I suppose that, if you try hard enough, you can always find a site somewhere that supports any theory you may have. So, how about your having another look at tidal and wave power? I’m sure that you will find somewhere that supports MY contention that we dismiss such technology at our peril.

  • Jeff is quite right. Carbon dioxide is plant food. Photosynthesis converts CO2 to simple sugars and these are the building blocks of more complex carbohydrates. The current atmospheric concentration is about 415 ppm. If it dropped to 150-200 ppm then plant life would cease to exist, followed by most of animal life including us.

    Plant and vegetable growers use CO2 in their greenhouses up to several thousand ppm in order to boost production. Satellite studies of the earth show considerable greening of the earth attributed to higher CO2 and crops everywhere show record yields which increase every year, helping to feed the ever increasing global population.

    Some people regard CO2 as an unwanted pollutant that must be demonised, Removing it from the atmosphere would guarantee the end of our existence.

  • Climate change deniers seem to have noticed this column. Obviously, CO2 is needed for plant growth. If there was not enough of it, plants would die. However, too much CO2 causes global heating. Decay or burning of recently grown plant material releases the CO2 needed for new plant growth. Modern burning of fossil fuels has rapidly released CO2 accumulated underground over hundreds of millions of years, causing global heating. Does Peter ignore this because he does not know, or for some other reason?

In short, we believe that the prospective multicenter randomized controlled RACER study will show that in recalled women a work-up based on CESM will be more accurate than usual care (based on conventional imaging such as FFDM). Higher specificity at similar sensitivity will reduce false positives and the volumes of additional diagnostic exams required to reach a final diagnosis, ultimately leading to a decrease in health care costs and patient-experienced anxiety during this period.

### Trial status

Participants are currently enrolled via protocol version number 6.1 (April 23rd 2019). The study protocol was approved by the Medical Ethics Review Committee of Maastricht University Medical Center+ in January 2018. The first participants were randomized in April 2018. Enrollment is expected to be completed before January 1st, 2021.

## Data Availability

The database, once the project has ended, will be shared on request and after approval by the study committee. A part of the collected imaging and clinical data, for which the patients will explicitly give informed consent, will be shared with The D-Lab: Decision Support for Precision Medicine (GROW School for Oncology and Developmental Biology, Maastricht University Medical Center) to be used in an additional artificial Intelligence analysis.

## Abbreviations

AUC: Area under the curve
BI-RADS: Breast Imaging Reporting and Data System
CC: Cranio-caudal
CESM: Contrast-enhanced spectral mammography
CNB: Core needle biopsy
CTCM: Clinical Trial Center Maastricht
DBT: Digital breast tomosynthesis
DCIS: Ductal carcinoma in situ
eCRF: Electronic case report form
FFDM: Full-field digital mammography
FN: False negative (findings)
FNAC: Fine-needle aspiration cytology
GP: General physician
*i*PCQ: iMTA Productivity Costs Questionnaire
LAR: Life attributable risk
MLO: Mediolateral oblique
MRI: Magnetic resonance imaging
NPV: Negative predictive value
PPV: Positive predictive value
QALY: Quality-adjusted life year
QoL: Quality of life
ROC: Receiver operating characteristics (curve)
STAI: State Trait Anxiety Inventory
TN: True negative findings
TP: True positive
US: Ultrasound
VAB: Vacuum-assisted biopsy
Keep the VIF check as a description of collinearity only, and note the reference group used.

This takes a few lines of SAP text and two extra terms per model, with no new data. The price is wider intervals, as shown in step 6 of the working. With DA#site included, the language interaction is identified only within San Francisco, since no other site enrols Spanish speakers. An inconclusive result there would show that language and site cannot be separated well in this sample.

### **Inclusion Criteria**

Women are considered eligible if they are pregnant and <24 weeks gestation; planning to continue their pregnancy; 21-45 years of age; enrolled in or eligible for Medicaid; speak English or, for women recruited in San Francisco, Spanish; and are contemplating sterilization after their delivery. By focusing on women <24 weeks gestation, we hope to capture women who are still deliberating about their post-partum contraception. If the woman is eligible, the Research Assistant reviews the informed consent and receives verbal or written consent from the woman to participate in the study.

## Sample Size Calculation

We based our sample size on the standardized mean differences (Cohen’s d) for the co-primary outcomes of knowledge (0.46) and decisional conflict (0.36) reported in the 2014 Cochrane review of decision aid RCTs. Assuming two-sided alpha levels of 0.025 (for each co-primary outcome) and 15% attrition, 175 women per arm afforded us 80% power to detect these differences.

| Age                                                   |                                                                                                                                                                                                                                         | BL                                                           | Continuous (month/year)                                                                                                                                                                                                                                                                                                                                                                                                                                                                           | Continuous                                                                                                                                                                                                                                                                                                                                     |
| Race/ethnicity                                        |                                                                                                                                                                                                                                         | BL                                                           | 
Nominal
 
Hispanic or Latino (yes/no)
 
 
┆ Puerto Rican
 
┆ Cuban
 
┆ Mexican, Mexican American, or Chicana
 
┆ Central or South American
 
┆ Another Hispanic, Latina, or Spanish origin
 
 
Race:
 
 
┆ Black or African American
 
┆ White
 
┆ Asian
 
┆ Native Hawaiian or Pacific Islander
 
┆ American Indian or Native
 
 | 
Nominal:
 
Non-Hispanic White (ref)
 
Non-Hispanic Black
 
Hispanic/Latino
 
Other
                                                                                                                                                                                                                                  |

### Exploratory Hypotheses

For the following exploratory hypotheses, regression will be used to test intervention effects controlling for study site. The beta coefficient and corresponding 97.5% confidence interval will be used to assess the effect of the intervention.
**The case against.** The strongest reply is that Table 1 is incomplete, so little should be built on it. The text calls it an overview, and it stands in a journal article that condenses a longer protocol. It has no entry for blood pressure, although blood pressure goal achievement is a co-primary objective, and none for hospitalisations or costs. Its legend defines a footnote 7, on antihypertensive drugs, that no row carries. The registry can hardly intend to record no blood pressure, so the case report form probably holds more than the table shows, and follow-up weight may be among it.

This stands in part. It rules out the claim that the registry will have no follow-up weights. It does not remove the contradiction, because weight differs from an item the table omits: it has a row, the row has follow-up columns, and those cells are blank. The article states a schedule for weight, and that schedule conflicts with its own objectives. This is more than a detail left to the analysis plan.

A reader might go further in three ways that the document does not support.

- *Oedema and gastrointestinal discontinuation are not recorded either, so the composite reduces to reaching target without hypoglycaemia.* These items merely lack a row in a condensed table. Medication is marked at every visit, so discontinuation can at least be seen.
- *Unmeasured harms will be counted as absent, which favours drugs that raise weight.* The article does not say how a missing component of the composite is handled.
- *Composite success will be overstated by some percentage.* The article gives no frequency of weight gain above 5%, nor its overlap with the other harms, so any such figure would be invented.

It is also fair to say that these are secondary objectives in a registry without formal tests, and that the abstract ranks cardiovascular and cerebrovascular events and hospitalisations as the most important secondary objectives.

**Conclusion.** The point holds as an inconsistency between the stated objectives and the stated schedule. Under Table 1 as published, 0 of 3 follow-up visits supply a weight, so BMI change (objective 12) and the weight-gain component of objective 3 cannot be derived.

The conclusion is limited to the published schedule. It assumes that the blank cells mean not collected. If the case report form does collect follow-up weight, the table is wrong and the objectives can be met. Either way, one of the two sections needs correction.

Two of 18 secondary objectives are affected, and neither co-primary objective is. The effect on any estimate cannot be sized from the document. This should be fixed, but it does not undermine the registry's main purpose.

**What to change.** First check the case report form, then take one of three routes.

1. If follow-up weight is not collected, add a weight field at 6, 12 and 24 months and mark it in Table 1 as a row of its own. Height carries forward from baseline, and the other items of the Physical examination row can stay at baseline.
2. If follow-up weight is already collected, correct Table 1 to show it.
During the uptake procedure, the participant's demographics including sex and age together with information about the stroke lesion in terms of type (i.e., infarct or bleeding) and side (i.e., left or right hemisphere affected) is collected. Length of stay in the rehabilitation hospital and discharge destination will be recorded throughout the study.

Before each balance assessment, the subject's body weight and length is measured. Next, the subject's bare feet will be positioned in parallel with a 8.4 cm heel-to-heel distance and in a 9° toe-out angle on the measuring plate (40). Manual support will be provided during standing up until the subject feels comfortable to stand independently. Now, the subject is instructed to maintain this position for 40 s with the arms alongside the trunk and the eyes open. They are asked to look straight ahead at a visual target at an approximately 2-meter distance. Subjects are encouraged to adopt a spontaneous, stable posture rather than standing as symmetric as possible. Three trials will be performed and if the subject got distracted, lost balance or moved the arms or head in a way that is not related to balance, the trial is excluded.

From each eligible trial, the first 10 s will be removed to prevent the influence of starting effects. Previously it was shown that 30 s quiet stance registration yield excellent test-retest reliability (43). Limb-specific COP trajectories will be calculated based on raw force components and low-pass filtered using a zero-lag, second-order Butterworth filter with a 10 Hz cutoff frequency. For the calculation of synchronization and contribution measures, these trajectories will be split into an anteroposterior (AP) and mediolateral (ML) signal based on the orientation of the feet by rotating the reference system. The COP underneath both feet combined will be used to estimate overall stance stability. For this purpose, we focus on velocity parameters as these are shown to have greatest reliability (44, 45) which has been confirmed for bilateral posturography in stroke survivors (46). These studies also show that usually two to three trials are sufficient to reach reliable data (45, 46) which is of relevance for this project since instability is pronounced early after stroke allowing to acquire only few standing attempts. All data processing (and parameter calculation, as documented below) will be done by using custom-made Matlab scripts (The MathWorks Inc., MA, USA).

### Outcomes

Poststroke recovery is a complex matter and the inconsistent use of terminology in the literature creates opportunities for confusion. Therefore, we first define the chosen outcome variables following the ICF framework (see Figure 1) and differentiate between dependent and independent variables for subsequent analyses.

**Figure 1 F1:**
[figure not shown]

• Peter 8th Nov ’21 – 10:17am……

    For heaven’s sake no-one is suggesting, using your words, ” Removing it from the atmosphere”…It is the amount that matters..
    Pre-industrial levels were around 270ppm now they are around 420ppm and still rising rapidly..These level won’t ‘guarantee the end of our existence’ but their effect will be to make parts of the planet uninhabitable due to increased sea level, climate change, etc. We have seen the strife in deveoped countries due to political/economic migration; imagine the problems, including all-out war, when whole populations seek ‘somewhere else’..

    Salt is actually an important nutrient for the human body which requires it to balance fluids in the blood, to maintain healthy blood pressure and it is essential for nerve and muscle function…However, too much salt causes health problems and if taken in excess can cause Hypernatremia..Not a pleasant condition..

    As far as modern humanity is concerned ‘MotherNature’, on a global scale. is much the same..

  • John Marriott 8th Nov '21 - 12:56pm

    @Peter
    I remember once reading a food advert from a 1950s’ magazine extolling the virtue of calories and encouraging people to eat more of them to give themselves more energy. I doubt whether we would be given the same advice today, unless we were Olympic athletes!

    For what it’s worth I don’t buy the cod science that tells us that global warming is just part of nature’s rich pattern. Just let it take its course, the climate change deniers say, because, as Leslie Phillips’ character in a 1950s film famously remarked; “what could be coarser than Mother Nature!” The $64,000 question is whether human activity has played a part. If so, then we really do need to do something about it as soon as possible. I think I’d rather side with ‘expats’ over this.

    PS ‘Jeff’s’ been very silent again.

  • Lorenzo Cherin 8th Nov '21 - 1:19pm

    Is John Marriot, and especially, is expats the only person or persons here, mainstream and measured, and yes, Liberal Democrat in tone or tendency?!